[Content warning: (unglorified) body image, weight, disordered eating, sexualization]
I posted a story on TikTok last night and asked if I should start talking more about the journey I've had in healing my relationship with my body, movement, and food. Since the answer has generally been yes, let's get started.
I wrote this blog post on July 31, 2021 shortly after Naomi Osaka chose her mental health over obligations because I was SHOOK in the best way. This was right in the middle of unmasking before knowing I was unmasking. Burnout started badly in 2020 - movement was the only thread holding me together; this is me getting closer to figuring out what's up with my body and brain, which ultimately started by deconstructing the masks I've worn and when I've been able to settle more into "myself"... This whole thing is like watching someone get SOOOOOO close to the answer, but not quite there.
I'm going to record this with some interjections/commentary later this week and will probably add some old photos here, but wanted to get this up before I move onto other things for the day.
At what age did you realize physical size would determine whether we are sexualized or stigmatized? That your body shape would determine your perceived health? When did you realize your femininity could be both weaponized and exploited? When did you first find yourself working to meet others' expectations instead of honoring what you truly want, even when it makes you miserable? How have these realizations impacted you growing up through present day?
These realizations began for me around the age of five and impacted everything from my posture to the cadence of my voice to the way I dress. My ability to *pinpoint* the impact and then begin to unpack and reverse didn’t happen until my late 20s, and it’s still a work-in-progress.
I loved gymnastics growing up. Figure skating, too. We watched a lot of it on TV, and I was always so inspired by their sheer strength and power. I took gymnastics classes sporadically throughout my childhood, but something I never told even my mother was how uncomfortable the clothing made me. I hated it. I felt so… exposed. And judged. And judgmental. Comparing myself to the other kids, and them to each other. This was also around the time of the local abduction of Amy Mihaljevic (this was a national story that happened about xx minutes from where we lived). It was tense here. Though I was still young and not necessarily going to shopping centers alone, it shaped our sense of safety almost immediately, and made me very aware of the inherent vulnerability in being female.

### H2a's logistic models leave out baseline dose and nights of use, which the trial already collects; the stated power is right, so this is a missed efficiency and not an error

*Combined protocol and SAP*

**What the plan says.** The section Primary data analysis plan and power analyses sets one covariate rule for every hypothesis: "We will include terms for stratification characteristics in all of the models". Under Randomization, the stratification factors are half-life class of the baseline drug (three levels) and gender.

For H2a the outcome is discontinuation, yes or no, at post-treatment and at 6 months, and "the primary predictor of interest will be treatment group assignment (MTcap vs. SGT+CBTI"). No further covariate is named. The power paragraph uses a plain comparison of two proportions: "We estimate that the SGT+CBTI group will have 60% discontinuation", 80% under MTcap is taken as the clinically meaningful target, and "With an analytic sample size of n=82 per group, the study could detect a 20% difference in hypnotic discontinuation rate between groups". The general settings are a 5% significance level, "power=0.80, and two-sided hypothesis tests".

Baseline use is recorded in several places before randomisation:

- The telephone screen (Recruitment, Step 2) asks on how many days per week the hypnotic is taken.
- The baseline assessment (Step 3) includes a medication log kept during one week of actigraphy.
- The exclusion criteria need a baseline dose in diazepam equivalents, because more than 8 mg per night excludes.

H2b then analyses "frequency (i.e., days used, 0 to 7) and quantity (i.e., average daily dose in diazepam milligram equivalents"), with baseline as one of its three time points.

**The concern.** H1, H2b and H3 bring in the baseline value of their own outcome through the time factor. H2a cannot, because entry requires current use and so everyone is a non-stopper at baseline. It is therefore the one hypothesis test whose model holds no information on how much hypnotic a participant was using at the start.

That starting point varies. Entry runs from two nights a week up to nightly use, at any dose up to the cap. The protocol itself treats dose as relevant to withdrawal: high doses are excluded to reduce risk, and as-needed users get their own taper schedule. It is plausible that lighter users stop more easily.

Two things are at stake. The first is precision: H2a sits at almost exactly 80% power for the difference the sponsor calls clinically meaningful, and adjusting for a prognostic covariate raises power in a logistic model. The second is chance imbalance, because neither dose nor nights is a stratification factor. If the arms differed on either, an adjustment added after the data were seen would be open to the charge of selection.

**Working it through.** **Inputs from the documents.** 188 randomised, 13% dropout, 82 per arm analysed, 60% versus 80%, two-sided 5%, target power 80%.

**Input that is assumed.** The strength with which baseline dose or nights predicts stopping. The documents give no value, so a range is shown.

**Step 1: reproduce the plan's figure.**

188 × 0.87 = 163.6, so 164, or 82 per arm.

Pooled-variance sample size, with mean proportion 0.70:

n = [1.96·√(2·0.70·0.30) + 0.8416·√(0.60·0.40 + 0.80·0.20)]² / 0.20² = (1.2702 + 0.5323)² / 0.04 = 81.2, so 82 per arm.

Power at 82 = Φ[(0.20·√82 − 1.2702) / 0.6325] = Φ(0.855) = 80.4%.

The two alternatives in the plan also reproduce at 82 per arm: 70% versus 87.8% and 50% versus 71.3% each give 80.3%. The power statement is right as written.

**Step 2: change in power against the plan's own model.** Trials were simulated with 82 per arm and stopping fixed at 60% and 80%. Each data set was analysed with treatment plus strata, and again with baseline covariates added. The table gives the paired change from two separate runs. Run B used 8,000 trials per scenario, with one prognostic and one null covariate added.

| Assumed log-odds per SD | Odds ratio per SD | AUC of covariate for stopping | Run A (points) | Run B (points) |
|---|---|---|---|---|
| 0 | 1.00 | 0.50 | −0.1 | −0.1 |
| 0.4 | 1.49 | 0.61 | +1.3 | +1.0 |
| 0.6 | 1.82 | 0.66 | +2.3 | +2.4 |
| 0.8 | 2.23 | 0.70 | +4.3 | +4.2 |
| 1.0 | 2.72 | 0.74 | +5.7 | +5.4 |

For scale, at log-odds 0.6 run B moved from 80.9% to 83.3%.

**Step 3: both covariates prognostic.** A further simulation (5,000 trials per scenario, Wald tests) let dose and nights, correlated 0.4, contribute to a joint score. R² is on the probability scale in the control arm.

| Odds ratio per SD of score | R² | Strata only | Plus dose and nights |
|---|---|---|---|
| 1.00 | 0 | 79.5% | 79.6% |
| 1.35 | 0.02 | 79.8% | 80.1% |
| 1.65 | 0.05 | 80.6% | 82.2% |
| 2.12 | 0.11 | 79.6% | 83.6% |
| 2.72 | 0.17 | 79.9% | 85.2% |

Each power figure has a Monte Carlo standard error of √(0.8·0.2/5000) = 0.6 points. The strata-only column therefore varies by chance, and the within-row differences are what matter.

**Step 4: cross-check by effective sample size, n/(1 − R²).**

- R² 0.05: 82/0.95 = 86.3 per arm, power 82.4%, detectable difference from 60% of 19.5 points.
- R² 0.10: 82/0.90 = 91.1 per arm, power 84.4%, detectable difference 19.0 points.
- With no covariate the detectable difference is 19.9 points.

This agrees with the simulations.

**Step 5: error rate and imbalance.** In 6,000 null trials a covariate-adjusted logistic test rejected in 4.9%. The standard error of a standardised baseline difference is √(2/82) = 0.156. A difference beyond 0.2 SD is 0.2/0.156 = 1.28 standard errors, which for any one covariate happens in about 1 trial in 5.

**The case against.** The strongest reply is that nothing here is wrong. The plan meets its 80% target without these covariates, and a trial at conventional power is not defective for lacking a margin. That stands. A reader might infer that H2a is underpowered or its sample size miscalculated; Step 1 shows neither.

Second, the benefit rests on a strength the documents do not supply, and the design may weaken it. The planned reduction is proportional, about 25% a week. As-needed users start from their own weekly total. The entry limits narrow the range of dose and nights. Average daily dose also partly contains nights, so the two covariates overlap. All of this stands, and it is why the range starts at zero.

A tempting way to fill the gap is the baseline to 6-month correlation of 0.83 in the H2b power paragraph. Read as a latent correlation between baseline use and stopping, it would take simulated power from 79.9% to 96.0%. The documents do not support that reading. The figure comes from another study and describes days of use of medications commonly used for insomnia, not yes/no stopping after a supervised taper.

It became clear – being a girl can be very dangerous. Further, drawing in part from those experiences in leotards, being a girl also means pressure to look and act a certain way, even if those things ultimately lead to a perception of being weak, less capable, or less valuable. I decided to do everything in my power to live between those worlds. Figure skating turned into an interest in hockey. Gymnastics turned into softball. I never wore dresses because God forbid it seem like I approved of my body or wanted to show it off for others to judge. The words “she asked for it” ruminated in my mind beginning in early adolescence. How could I make sure I’m not asking for it? How can I make sure I’m taken seriously? How can I achieve these things, but still be accepted by society? It’s a fine line to tow – you want to look good, but not too good. Be smart and capable, but not enough to be intimidating. Be independent and take care of a host of others, but also reliant and compliant.
Body consciousness got to an all-time high in middle school (obviously, right?), which is around the time I remember intentionally adjusting my posture. It wasn’t just about hiding my body, it was about literally reducing myself; trying to take up less space; be less “bossy”; be more hidden; and more than anything, to literally move my body less so there was less to look at. I began hunching my shoulders forward to make sure I wasn’t sticking my chest out (multiple neck/shoulder/jaw issues now from this), which also helped hide my not-perfectly-flat stomach and kept me from seeming too confident. I shortened my stride by not fully extending my legs as I walked because, when I do, my hips move from side to side (extremely tight hamstrings & adductors now). It wasn’t even until these issues came to a head in early 2020 that I realized how my gait had been molded by my desire to be more invisible. I’ve had to literally teach myself how to walk properly, which is an ongoing process.
The even more messed up part of this? As much as I didn’t want to be noticed for my body and was hiding it behind clothing and the way I walked, I also desperately wanted a body under there that was “perfect”. Hiding it covered the whole ‘don’t sexualize yourself’ thing, but it also covered my intense insecurities because the truth was, I still wanted the validation of being attractive from other people. It makes no sense, but it also makes perfect sense. Damned if you do, damned if you don’t.
During the summer between 7th and 8th grades, I gained a bit of weight. I spent the summer at the pool with my friends eating tons of garbage. I wasn’t “overweight”, but it was enough that the kids at school weren’t kind about it. Little comments from the boys; comparisons to the “pretty girls”. That rejection and disproval lead to calorie restriction as a path to approval. By the end of the year, I’d lost the weight and then some. Those same boys who made snide comments a few months ago were now interested in me. I was asked to our 8th grade formal. Blah blah blah. Tell me, how is a 13-year-old supposed to interpret these experiences as anything other than looks equating desirability and worth? And I’m sure my experiences here are MILD compared to so many others.